Monthly Archives: July 2011

Diagnosing Education Over-Identification 2011

Disproportional placement of at-risk children in American special education programs – the over-identification problem — is part of a historical pattern to block unwanted children from school participation.  It dates back to the beginning of compulsory education in the 1920s.

The premise of efforts to reduce over-identification should be the view that many Americans do not want native American, handicapped, poor, Hispanic, bilingual, migrant and black children in schoolrooms but federal law and the supreme court have forced educators to take them in.  Internally, schools have used special education as a place to put unwanted children away from normal instruction as much as possible.

Right Calls

Those who work in schools who seek to behave correctly should be prepared for resistance to efforts to fairly place and exit children from special education, owing to a system where most participants do not grasp the historical issues in operation or are afraid of causing trouble.

One must learn to recognize eligibility plays as they develop and make the right call, the way NFL defensive backs anticipate the opponent’s strategy and play calling. The NFL back understands the other team wants to win but he can try to “jump the route,” get a pick, and take it to the house!

Diagnostics

We recommend asking four questions every time you are in a position to exit a child or determine placement:

1. Who refers?

2. Who evaluates?

3. Who places?

4. Who benefits?

Referrals

Teachers are the engine of special education referrals but parents, physicians and other interested parties contribute.  Teachers want to reduce the number of “difficult to teach” children.  When 20% of a class contains DTT children, the class is at risk for failure.  The DTT model is a powerful explanation of referrals.

Evaluators 

Related services people are the key here. They objectify and validate placements and retentions through evaluation procedures but their record is checkered, especially in using standardized tests, recognizing cultural differences and using correct placement criteria. Be alert!

Placement

The IEP (eligibility) team entails dynamic fast-moving processes with latent conflicts of interest influencing outcomes.  Seldom do members advocate for the child.  Each team member has something to gain from placing and retaining children in special education.  Reminders of compliance, speed and confusion work against contrary opinions.

Profits

Administrators gain funds for the district and compliance assurances (although Congress has acted to control this problem). Teachers avoid DTT children. Parents gain help for their children. Related services personnel gain secure employment.  General education avoids having to maintain remedial programs.

Comments

Together, these powerful forces work efficiently no matter what congress, researchers and journalists say.  Misplacement happens swiftly and surely, making detection almost impossible. Participants when questioned about over-identification are oblivious to the problem, or afraid to speak.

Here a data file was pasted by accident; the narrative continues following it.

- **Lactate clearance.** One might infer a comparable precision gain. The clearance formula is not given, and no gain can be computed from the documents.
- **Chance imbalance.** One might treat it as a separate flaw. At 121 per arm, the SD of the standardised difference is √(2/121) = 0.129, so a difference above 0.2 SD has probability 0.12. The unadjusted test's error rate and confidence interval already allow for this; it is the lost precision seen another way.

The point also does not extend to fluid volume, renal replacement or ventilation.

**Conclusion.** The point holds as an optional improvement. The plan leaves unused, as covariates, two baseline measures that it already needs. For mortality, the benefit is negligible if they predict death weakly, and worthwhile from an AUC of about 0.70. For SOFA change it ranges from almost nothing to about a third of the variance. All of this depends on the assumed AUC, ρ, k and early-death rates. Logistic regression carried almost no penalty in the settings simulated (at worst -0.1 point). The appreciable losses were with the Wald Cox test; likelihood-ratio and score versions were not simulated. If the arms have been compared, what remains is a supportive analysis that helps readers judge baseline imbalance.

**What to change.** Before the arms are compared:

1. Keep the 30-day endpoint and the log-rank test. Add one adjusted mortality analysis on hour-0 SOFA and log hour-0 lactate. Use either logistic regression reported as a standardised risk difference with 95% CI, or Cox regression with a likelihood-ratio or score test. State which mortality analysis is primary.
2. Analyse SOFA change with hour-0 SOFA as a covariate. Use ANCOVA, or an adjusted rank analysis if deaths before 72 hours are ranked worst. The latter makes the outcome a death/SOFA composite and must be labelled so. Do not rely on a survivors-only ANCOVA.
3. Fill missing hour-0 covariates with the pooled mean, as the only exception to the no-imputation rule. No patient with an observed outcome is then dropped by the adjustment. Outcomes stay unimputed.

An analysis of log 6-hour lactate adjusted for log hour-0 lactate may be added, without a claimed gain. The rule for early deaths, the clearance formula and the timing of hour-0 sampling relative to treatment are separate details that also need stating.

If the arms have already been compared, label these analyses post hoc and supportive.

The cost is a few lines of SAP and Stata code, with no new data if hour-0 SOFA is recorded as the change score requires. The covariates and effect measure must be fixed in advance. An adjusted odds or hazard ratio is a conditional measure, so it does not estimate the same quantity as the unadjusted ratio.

Stop sign along country road.

Now the problem of over-identification has spread in an ugly fashion to suspensions. It appears to be a different issue but it is cut from the same cloth of disenfranchisement. For 100 years schools and communities have demonstrated endless creativity to find new ways to segregate unwanted children.

Parents do not understand the risks of placement, and IEP meetings do not make this clear to them.  Parents often do not  understand the history or the legal paperwork of IEP meetings.  Disadvantaged families are even more at risk.

STOP!

A while back we proposed half in jest a direct approach.  It involves the local school administrator writing directly to the staff and telling them to stop placing so many children in special education, and stop keeping them there for an unacceptable length of time. Thinking on it, it is not a half-bad solution.  In fact, it is a powerful, proper and cost-effective solution.

States are supposed to monitor LEAs to make sure they are doing the job.  The STOP approach can do it.

“Dear Colleagues.  

I have noticed we have more than the predicted numbers of children in special education, and our district is part of a national pattern showing minority children in particular  too often go into special education.  The national reports indicate too that children are placed in the wrong categories, or some categories are over-used. Let’s try to cut back on our special education enrollment by 10%.  Each person must use his or her skills to make rock solid eligibility judgments.

I am providing a simple one page report form with a checklist and a place for comments.  Please turn this in to me by January 15.  We want to hear from you as to what you have done personally.  In the long-run such information might give us a knowledge base for what we can all do together to combat over-identification.

Thanks for all you do!  As usual, you will hear back from me on your report.

Missy Jane Rogers

Superintendent


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What Women Speech Correctionists Lost to the Men!

In a prior post we gave a snapshot of the success of early speech correction teachers in laying the foundations for modern American school speech-language pathology. In 1931 they merged with the American Academy of Speech Correction.    A secure service niche in the profession was ensured but what did the school correctionists lose in the bargain? Here is our assessment.

Recognition:  After the merger the speech correction group disappeared. Current historical commentary dates the beginning of the    field as 1925 as though nothing had transpired before 1925.